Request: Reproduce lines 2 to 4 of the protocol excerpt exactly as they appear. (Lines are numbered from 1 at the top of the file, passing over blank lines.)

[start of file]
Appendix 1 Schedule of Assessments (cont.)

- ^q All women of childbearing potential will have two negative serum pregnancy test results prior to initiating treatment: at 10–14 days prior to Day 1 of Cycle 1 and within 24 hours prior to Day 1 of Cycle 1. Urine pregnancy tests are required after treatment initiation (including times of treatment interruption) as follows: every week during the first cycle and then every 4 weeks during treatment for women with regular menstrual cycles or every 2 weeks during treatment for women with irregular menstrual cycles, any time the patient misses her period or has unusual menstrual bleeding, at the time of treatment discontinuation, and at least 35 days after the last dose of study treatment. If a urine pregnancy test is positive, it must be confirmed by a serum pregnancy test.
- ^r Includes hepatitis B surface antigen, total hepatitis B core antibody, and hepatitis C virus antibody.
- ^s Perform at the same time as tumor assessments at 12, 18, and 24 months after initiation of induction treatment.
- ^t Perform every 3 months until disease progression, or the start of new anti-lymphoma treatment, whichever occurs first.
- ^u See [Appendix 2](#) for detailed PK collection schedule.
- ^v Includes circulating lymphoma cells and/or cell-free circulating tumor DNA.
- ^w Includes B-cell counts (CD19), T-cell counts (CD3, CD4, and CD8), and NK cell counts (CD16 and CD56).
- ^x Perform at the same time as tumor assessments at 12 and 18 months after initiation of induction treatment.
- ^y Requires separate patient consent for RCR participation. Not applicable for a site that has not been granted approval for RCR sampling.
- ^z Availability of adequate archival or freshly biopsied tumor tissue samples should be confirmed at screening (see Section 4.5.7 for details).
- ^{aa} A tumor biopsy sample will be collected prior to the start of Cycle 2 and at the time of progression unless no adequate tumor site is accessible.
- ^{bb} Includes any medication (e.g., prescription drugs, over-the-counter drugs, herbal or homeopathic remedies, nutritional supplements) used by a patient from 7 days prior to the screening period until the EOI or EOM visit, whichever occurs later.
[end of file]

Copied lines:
- ^q All women of childbearing potential will have two negative serum pregnancy test results prior to initiating treatment: at 10–14 days prior to Day 1 of Cycle 1 and within 24 hours prior to Day 1 of Cycle 1. Urine pregnancy tests are required after treatment initiation (including times of treatment interruption) as follows: every week during the first cycle and then every 4 weeks during treatment for women with regular menstrual cycles or every 2 weeks during treatment for women with irregular menstrual cycles, any time the patient misses her period or has unusual menstrual bleeding, at the time of treatment discontinuation, and at least 35 days after the last dose of study treatment. If a urine pregnancy test is positive, it must be confirmed by a serum pregnancy test.
- ^r Includes hepatitis B surface antigen, total hepatitis B core antibody, and hepatitis C virus antibody.
- ^s Perform at the same time as tumor assessments at 12, 18, and 24 months after initiation of induction treatment.